Technology and business models that deliver drinking water to the last mile
Sarvajal is a company founded in 2008 by the Piramal Foundation that wants to help solve the issue of getting clean water to rural Indian communities through their distributed water delivery and filtration systems.
Utilizing a combination of sensors, cellular connectivity, and solar power the company has created a network of "Water ATMs". The system uses reverse osmosis and ultraviolet rays to clean the water on site and enables customers to purchase only the amount of water that they need at that moment down to very small quantities. Sarvajal manages the initial water delivery and operating of the equipment itself while the local franchise owners pay an upfront fee to then receive a 40/60 cut of every sale.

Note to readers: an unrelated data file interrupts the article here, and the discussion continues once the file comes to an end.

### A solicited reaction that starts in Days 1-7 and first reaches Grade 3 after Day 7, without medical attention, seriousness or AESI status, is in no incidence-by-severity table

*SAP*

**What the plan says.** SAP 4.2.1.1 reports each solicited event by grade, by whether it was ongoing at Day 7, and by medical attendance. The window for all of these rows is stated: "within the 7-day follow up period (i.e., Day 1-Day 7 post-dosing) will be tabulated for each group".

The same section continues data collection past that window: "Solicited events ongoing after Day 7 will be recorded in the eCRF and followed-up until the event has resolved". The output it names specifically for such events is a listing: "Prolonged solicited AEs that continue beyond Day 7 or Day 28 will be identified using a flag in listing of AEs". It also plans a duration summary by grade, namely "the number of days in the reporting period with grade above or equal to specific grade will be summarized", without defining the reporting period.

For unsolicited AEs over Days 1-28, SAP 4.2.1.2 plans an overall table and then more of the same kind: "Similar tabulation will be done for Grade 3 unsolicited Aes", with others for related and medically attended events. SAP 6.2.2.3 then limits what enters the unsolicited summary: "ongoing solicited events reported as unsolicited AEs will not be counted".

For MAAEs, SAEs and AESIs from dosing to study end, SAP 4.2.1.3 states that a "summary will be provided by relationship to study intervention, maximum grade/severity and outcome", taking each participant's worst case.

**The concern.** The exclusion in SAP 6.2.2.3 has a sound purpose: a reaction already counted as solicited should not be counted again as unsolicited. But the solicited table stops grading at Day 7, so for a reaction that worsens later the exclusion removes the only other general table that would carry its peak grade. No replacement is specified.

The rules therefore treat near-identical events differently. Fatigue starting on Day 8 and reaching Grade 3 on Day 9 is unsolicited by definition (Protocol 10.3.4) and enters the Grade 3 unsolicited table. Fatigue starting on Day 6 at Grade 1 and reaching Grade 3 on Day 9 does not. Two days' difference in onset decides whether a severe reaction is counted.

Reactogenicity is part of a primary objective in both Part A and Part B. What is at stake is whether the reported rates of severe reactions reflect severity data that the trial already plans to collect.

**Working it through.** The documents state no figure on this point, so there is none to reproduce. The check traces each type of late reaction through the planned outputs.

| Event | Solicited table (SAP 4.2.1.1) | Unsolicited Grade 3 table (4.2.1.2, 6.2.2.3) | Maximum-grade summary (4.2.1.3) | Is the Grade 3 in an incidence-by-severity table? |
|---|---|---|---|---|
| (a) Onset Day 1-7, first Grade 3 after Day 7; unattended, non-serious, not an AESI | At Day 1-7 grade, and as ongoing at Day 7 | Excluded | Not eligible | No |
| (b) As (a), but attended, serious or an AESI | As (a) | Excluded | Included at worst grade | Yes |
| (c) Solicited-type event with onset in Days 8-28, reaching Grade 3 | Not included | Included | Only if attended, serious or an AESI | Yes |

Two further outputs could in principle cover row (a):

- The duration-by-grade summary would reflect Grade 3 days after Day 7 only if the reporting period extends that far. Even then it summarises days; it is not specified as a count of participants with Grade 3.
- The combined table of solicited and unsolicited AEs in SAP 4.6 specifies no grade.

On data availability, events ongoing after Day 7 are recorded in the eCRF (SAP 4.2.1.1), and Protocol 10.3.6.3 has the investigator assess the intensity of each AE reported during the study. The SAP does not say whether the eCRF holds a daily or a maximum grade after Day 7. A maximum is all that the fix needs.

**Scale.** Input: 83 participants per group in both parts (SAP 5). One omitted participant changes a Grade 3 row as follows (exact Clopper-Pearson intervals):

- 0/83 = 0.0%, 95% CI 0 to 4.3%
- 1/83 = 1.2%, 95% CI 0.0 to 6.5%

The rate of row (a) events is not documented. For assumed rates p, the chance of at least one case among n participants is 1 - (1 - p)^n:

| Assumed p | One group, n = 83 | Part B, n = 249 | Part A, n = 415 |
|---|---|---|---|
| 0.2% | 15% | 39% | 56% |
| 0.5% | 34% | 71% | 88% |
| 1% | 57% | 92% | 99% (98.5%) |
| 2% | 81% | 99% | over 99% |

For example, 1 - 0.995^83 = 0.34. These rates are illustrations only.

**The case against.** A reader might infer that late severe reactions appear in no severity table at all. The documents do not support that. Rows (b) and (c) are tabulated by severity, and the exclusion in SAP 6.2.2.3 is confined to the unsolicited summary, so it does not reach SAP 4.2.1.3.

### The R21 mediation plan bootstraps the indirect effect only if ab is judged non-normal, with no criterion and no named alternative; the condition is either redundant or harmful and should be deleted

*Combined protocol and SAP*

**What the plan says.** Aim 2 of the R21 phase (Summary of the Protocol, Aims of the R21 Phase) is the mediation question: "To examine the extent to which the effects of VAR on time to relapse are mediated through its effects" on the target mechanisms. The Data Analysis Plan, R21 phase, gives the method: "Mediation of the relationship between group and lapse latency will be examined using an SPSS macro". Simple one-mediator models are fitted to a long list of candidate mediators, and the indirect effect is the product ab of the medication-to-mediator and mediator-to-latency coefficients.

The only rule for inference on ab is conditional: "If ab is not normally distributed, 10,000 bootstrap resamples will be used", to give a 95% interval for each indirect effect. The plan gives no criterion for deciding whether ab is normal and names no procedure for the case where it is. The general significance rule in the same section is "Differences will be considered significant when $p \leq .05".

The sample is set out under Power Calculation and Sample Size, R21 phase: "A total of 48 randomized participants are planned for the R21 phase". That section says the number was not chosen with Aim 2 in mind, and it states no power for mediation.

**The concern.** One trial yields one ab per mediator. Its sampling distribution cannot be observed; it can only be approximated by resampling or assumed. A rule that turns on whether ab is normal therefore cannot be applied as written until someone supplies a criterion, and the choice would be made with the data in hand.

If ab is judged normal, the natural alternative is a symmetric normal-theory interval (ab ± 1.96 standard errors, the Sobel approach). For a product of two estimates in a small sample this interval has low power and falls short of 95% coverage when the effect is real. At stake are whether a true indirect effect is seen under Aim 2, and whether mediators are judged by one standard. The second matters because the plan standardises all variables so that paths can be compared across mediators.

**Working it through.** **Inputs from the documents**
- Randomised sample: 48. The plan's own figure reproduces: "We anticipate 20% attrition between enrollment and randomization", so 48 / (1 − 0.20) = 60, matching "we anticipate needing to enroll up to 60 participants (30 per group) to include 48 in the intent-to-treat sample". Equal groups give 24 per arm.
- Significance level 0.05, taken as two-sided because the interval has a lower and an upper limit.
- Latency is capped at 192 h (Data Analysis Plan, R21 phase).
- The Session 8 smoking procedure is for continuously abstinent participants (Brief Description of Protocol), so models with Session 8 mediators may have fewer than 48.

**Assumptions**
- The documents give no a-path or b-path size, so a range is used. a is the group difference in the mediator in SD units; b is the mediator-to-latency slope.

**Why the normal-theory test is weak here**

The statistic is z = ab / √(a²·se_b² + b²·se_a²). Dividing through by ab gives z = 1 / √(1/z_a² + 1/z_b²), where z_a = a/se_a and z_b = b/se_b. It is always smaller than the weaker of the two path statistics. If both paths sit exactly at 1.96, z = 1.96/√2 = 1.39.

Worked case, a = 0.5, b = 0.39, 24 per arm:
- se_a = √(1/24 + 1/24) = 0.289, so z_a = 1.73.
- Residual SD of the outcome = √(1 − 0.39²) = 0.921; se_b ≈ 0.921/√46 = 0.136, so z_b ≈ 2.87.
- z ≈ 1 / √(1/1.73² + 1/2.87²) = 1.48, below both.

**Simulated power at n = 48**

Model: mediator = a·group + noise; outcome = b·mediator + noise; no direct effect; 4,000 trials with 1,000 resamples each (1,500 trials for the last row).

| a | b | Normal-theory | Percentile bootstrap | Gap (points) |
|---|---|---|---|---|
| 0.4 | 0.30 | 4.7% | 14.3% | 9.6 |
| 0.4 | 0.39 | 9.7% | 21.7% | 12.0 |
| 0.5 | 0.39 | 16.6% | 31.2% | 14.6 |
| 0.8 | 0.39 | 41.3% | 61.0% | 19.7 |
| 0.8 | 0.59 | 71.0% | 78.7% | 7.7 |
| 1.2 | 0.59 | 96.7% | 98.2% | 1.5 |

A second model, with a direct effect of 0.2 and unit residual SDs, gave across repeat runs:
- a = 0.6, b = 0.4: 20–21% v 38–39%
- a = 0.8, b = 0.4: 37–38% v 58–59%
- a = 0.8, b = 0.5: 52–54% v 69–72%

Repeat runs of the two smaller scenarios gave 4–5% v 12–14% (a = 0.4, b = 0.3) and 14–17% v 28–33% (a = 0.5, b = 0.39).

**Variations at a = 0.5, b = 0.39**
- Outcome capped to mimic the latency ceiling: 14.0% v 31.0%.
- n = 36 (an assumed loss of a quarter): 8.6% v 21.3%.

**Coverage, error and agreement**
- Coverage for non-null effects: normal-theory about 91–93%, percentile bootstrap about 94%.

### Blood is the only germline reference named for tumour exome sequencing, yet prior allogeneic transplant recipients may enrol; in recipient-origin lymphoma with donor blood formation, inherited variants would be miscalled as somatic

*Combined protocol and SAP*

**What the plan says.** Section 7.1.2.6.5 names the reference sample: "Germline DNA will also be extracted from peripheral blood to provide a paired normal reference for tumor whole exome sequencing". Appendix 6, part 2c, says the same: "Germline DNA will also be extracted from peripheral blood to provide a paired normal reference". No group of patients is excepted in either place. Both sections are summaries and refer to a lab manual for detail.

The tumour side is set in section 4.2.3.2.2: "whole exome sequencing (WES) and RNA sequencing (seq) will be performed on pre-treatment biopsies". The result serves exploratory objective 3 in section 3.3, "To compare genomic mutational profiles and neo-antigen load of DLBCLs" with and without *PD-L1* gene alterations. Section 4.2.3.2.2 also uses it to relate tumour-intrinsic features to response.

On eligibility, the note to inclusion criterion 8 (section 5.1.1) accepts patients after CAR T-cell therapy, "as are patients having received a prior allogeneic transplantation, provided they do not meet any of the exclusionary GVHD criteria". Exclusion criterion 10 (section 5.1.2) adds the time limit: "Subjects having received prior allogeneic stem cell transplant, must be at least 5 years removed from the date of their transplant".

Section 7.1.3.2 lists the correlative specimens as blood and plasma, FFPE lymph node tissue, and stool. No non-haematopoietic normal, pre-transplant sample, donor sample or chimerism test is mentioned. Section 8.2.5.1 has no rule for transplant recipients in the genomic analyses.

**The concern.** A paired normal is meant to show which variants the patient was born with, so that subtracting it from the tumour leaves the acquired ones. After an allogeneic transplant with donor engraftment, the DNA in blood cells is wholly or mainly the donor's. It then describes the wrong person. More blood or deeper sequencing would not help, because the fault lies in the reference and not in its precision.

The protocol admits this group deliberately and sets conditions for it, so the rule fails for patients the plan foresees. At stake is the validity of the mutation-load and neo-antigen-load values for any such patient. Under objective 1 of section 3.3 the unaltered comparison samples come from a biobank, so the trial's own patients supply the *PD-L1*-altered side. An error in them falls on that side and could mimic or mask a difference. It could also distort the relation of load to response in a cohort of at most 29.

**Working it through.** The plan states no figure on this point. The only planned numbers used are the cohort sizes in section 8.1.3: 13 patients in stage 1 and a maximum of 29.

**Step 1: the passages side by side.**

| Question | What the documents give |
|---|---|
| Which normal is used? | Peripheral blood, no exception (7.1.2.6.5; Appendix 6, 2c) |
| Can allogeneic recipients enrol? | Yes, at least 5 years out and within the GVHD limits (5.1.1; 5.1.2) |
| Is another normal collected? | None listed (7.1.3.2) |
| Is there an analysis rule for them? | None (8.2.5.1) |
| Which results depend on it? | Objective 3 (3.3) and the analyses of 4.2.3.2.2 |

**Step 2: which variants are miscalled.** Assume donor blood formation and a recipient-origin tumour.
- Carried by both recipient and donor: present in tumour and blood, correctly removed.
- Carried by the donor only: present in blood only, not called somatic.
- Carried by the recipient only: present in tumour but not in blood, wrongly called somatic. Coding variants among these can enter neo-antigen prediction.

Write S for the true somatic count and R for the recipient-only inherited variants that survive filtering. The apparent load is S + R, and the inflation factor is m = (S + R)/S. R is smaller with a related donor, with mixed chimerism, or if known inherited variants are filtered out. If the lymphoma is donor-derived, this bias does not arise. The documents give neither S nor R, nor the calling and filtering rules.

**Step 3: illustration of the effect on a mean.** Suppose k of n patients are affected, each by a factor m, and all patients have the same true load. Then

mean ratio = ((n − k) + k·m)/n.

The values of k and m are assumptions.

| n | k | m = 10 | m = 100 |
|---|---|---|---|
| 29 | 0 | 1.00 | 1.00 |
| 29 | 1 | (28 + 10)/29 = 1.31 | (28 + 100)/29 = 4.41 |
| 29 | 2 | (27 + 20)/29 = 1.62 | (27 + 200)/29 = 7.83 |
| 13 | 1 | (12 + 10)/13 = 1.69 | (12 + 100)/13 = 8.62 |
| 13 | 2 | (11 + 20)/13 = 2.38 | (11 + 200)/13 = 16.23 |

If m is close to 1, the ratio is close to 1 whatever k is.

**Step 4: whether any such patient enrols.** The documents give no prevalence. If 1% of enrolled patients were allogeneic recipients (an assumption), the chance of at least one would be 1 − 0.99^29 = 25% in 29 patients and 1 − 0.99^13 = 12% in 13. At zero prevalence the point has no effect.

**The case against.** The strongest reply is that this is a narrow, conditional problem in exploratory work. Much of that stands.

Remote monitoring and water tracking systems give the company real time information about the current water quality, how much water is being sold, and maintenance and supply details of the machines. This data is tracked and shared between the systems to spread the most effective solutions to other micro-plants and also provide specific insight into each of the communities needs over time.
"Businesses are run differently in different parts of India. In the less industrialized Northern Gujarat, where disposable income is less but so are other daily costs, the major problem is to convince people to drink healthy water and referrals and word of mouth work wonders here. However in South Gujarat, the challenges are different, which include price control, and greater emphasis on maintenance since the raw water used in the machine are generally of a higher TDS value." Says Rishabh Kaul in his blog post analysing the franchise system.
According to the company more than 150 stations are currently deployed and have created 400+ jobs and served more than 200,000,000 litres of clean drinking water.